4. Place the pie crust in the oven for about 15 minutes to partially bake it, remove and spread the nuts in an even layer in the shell. Pour the sugar and egg mixture over the nuts and bake for one hour and 15 minutes or until a spot check thermometer reads 204 degrees.
  5. For ease in slicing, the pie must rest for several hours before serving.  The wait is torturous, but well worth it.

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Ellen Gray’s Nutty Pumpkin Caramel Pie

The filling for this pie is cooked entirely on the stove top so the pie shell needs to be thoroughly baked and cooled beforehand. Ellen Gray’s All Butter Crust(see above), rolled into a pie pan, edges crimped and well-chilled can be used for this recipe.

¾ cup pumpkin puree, canned or fresh

½ teaspoon kosher salt

½ teaspoon ground cinnamon

¼ teaspoon ground ginger

¼ teaspoon freshly grated nutmeg

⅛ teaspoon ground allspice

4 tablespoons unsalted butter, melted

½ cup heavy cream

1½ cups sugar

¼ cup water

¼ cup light corn syrup

1 teaspoon good quality vanilla

5 ounces walnuts

5 ounces pecans

  1. Preheat the oven to 350 degrees and prepare the Pumpkin Cream: In a medium bowl, whisk together the pumpkin, the salt and the spices. Stir in the melted butter, then add the heavy cream. When well combined, set aside.
  2. When the oven has reached temperature, slide the pie crust in and bake for 20-30 minutes until golden and cooked through. Remove from the oven to a pie rack and cool.
  3. Meanwhile, make the caramelized sugar.  In a heavy bottomed saucepan, place the sugar, water and corn syrup. Cook over medium heat and do not stir. Instead, carefully swirl the pan occasionally, until the sugar dissolves and the mixture caramelizes. (Without a Pantone book to guide you, I would say you are looking for the color of honey, or copper or medium amber. The pumpkin deepens the color and the flavor, so shy on the side of a touch lighter than darker. Over medium heat on my gas stovetop, this takes about 10 minutes, but stay close at hand. Sugar loves to turn from caramel to burnt sugar to burned sugar at the moment you turn your back.)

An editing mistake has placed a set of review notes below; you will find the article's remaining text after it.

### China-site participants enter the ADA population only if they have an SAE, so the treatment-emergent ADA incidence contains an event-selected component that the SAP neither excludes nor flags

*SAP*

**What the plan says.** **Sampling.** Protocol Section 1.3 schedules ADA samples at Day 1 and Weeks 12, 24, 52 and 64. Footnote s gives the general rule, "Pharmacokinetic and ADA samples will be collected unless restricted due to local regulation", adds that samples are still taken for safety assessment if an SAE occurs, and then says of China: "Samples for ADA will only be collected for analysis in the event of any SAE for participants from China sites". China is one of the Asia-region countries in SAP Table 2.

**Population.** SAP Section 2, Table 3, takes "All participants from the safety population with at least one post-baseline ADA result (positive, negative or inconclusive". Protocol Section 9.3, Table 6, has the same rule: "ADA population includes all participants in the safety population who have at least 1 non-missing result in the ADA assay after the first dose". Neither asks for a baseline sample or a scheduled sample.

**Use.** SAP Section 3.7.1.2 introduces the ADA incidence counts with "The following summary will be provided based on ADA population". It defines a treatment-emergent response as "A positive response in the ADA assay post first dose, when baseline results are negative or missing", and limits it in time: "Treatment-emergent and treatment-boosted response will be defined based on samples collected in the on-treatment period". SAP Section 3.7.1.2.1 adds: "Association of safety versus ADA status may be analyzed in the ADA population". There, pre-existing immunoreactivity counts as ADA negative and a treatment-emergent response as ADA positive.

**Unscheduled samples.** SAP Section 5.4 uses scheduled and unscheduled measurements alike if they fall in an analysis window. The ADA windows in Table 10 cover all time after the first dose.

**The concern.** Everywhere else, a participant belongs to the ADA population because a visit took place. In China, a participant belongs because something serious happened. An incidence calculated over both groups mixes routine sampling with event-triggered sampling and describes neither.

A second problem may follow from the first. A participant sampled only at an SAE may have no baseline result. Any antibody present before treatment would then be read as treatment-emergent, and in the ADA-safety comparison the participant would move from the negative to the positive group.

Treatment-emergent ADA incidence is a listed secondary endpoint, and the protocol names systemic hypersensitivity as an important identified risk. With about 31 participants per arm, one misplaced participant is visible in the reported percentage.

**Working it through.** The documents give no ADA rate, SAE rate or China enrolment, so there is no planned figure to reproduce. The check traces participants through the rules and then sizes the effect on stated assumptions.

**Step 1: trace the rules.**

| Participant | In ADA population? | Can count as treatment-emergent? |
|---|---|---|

4. Slowly add the pumpkin cream mixture to the caramelized sugar. Stand back, the caramel will sputter. Continue to cook over medium-low heat until a candy thermometer registers 238 degrees. It takes patience, Do not be tempted to blast the heat up to high or you risk scorching the bottom of your pan and burning the pumpkin. Some caramel recipes instruct you to cook until 244 degrees, but after many versions, I have found a touch below yields a nice, sliceable, chewable caramel. Don your favorite oven mitts and carefully (this is hot stuff!) remove from the heat and immediately pour the caramel into a Pyrex measuring cup.
  5. Add the vanilla, give it a stir and let it cool down a bit; do not be tempted to test a bit on your finger or tongue. Give it a good 20 minutes to cool; you want the caramel to be pourable. Scatter the walnuts and pecans over the pre-baked pie shell, then pour the caramel over the nuts. Smooth with an offset spatula and let it cool completely.

Serve with vanilla ice cream and slices of apple; I think Honeycrisp pairs beautifully.